You can read more about the programme in South Sudan by viewing or downloading the full learning paper here.

Health care starts at home

Effective health care starts at home and in the community. Leila Noisette, Malaria Consortium’s Advocacy Officer in Uganda, explains how Malaria Consortium works with communities, providing training and tools that they can use to improve their own health and that of their children

Though close to Kampala – the capital city of Uganda – and close to a major highway, Kiboga District is essentially rural and the main means of income are from crops and livestock. Most of the local residents rely on subsistence agriculture. Malaria has been a major cause of child mortality here and has affected the productivity of adults working in the fields.

Adera Nakato, a young grandmother explained that falling sick from malaria used to be common in the area: “I could hardly work for money and had limited food for my children. I used to buy nets but they were not effective because they were not treated; it gave us false confidence and we continued to suffer from malaria.”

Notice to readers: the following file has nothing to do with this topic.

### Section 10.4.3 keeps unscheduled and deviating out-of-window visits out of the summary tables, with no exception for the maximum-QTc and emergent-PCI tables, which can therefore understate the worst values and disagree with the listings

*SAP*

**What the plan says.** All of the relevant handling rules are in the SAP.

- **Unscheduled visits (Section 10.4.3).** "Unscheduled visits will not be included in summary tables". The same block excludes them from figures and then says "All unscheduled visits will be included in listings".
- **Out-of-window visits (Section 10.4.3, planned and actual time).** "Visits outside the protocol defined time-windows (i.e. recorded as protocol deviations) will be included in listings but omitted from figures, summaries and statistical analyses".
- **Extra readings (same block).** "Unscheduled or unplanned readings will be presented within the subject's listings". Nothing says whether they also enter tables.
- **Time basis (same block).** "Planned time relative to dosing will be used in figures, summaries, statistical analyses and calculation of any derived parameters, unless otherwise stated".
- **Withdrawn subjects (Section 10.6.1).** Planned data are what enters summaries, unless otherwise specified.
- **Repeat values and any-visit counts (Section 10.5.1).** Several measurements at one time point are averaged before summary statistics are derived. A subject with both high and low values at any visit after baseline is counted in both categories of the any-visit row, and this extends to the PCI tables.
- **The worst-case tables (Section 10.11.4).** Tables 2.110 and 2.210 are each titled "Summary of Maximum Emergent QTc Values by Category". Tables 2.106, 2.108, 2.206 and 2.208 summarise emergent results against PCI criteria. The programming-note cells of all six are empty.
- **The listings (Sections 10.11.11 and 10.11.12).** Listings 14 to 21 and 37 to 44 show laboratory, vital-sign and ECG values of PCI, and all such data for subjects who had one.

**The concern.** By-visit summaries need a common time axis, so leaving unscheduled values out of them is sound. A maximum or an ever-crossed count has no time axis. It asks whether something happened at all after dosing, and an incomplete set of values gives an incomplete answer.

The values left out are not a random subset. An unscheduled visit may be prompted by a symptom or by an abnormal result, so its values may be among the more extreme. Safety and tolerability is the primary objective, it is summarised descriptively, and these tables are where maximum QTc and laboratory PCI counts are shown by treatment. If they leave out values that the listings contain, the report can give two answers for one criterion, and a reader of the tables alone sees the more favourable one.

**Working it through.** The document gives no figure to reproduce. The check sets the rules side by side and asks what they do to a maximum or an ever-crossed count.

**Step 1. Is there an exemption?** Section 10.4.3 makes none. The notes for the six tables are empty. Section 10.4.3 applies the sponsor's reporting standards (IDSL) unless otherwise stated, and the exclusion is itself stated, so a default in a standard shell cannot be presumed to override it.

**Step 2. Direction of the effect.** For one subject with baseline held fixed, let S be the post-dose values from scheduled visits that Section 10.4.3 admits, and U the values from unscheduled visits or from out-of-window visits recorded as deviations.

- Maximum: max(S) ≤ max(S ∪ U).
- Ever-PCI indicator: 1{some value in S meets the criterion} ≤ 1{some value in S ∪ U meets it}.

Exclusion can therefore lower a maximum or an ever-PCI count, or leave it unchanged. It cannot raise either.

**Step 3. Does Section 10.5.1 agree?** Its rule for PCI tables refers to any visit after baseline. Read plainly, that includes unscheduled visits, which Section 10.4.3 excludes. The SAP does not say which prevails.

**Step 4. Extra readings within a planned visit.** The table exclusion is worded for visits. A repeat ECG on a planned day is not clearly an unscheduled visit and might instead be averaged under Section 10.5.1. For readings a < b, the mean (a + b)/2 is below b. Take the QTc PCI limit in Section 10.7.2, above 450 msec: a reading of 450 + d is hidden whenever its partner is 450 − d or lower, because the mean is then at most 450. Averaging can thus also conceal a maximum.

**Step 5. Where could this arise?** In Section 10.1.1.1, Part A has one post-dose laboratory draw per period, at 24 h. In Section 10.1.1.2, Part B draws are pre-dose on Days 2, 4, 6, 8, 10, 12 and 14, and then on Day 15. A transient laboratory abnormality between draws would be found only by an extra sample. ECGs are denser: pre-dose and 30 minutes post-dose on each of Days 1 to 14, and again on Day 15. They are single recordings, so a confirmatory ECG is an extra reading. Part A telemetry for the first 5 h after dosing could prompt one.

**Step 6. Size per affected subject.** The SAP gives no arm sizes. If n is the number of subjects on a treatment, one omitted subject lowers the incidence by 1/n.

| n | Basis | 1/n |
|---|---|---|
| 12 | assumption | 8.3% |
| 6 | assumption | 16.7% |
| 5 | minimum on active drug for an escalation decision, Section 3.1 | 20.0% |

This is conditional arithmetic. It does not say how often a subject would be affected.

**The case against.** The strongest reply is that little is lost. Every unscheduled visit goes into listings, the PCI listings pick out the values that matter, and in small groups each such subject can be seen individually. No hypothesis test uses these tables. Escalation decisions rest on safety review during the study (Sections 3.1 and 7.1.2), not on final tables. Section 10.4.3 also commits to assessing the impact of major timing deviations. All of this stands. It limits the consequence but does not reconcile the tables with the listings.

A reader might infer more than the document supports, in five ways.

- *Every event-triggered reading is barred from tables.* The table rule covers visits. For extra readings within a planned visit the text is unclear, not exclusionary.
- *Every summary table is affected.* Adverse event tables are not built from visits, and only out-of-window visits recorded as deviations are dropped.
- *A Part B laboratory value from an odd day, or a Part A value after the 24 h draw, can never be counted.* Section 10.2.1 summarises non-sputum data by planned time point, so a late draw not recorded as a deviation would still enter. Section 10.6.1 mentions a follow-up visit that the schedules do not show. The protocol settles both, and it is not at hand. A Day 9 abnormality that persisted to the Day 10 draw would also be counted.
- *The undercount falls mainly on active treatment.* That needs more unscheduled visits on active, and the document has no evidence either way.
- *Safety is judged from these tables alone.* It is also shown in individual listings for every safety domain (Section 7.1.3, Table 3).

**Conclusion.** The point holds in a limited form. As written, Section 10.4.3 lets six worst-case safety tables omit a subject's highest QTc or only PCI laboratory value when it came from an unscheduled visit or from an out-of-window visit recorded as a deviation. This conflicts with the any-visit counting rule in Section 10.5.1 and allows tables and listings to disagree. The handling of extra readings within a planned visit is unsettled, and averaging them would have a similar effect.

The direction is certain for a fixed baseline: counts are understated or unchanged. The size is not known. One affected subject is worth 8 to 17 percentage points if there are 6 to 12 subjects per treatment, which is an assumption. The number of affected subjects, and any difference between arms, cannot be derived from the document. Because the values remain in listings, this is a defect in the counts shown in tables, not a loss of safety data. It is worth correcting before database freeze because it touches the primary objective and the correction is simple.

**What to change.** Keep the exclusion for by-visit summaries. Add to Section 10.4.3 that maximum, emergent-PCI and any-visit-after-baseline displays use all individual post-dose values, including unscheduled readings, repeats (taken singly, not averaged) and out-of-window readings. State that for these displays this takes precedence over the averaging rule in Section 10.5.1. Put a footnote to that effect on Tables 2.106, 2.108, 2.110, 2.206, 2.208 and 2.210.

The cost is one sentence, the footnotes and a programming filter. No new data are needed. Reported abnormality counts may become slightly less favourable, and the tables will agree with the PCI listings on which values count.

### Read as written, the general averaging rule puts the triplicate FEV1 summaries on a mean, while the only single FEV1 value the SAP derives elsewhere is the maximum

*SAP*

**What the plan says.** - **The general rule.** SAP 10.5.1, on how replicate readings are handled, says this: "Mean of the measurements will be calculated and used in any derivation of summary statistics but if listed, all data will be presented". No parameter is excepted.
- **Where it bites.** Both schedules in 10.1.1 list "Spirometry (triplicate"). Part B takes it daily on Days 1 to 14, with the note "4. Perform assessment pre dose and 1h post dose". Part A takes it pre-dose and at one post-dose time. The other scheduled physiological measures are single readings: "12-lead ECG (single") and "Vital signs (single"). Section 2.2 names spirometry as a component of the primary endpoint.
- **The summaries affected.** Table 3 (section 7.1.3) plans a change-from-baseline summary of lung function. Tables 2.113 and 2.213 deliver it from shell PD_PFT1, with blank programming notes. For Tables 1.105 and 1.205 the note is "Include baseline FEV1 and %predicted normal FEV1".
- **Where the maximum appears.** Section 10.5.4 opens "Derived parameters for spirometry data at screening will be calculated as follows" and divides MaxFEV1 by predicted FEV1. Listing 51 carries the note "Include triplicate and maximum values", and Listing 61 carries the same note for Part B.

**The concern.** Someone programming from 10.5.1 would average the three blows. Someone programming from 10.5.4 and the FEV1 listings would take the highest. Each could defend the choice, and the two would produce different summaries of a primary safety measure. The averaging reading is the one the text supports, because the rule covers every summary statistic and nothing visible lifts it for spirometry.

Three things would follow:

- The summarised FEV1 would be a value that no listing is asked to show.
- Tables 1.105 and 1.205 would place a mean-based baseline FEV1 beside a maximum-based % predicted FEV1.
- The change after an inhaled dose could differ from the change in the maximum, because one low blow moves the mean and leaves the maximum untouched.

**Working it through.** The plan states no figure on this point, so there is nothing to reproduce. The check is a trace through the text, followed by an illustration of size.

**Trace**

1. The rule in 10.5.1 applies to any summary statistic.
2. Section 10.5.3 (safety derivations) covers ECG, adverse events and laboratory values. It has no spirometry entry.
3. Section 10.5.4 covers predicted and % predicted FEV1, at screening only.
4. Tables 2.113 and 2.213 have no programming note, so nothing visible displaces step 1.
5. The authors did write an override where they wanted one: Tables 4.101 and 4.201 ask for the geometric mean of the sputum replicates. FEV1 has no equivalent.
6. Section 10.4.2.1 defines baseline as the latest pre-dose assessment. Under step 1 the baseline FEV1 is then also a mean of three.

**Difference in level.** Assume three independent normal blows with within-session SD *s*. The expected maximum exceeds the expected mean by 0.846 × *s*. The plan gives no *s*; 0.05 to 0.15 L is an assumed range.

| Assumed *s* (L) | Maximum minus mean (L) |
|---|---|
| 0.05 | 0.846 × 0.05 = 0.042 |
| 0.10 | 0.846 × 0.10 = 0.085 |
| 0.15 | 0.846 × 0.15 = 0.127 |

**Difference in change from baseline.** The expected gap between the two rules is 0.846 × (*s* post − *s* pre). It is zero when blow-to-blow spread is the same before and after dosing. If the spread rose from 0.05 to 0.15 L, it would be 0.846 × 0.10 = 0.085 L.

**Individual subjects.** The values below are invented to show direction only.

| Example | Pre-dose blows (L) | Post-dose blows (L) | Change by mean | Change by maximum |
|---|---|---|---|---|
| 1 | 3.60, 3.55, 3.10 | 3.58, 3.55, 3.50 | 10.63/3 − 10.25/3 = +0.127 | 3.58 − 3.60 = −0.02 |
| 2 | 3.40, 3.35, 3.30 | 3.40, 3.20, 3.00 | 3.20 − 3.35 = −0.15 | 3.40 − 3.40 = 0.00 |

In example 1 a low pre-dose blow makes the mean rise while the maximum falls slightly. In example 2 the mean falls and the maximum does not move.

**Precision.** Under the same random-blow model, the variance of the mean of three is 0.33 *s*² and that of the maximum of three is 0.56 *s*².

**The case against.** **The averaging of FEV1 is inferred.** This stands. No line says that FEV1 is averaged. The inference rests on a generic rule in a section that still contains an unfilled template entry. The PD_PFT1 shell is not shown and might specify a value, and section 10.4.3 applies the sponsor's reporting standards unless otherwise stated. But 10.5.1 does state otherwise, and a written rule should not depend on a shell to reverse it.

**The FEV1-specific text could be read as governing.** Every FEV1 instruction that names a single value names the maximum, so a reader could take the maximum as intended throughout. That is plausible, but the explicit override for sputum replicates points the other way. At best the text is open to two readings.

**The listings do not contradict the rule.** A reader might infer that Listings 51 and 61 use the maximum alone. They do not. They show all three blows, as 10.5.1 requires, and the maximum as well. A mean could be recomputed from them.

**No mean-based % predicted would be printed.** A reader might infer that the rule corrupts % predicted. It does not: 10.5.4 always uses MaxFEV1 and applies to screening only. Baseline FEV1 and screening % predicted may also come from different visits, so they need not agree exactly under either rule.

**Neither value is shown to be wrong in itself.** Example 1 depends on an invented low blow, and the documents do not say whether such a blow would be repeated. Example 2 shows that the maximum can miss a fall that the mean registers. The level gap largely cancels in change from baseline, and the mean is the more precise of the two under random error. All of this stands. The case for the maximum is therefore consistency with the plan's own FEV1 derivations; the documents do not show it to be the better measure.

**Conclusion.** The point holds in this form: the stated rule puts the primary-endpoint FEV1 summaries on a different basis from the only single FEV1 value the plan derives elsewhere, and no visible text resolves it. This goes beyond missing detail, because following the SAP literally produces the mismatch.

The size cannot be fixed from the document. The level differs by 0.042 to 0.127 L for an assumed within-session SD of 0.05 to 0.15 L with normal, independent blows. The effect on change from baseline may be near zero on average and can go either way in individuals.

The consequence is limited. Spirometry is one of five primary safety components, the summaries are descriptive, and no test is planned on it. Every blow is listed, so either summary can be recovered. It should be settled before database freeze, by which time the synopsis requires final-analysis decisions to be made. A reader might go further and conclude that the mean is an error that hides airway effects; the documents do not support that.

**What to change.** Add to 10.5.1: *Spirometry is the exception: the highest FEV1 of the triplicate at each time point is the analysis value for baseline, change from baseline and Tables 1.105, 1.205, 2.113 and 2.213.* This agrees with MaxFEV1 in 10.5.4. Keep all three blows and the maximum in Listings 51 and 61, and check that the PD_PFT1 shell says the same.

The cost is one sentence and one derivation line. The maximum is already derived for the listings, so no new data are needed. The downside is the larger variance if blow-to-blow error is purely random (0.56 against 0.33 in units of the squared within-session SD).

Three years ago, Malaria Consortium distributed long-lasting insecticidal nets in the area. Adera received nets through the distribution for her family:

“Ever since we started using them, none of us here has suffered from malaria fever,” she told us.

Every household in four districts of mid-western Uganda benefited from the net distribution, a universal coverage campaign undertaken by Malaria Consortium through the Pioneer project funded by Comic Relief.

Tumusiime Mildred, a 32 year old mother of five children also benefited from the distribution of nets: “What can I say about the nets? It is just evident when you look at my children playing. They look happy and healthy.”

Mildred’s husband is a teacher but she had to stop work after a complication during the birth of her youngest child. She explains that nets have helped to reduce the amount of money her family have to spend on health care: “Treating the whole family was costly. Now, we no longer frequent hospitals due to malaria. My last born is two years old and she has never suffered from malaria yet. When the older ones get sick, they are taken to Ssunna, the village health team member, and they get better in a few days,” Mildred adds.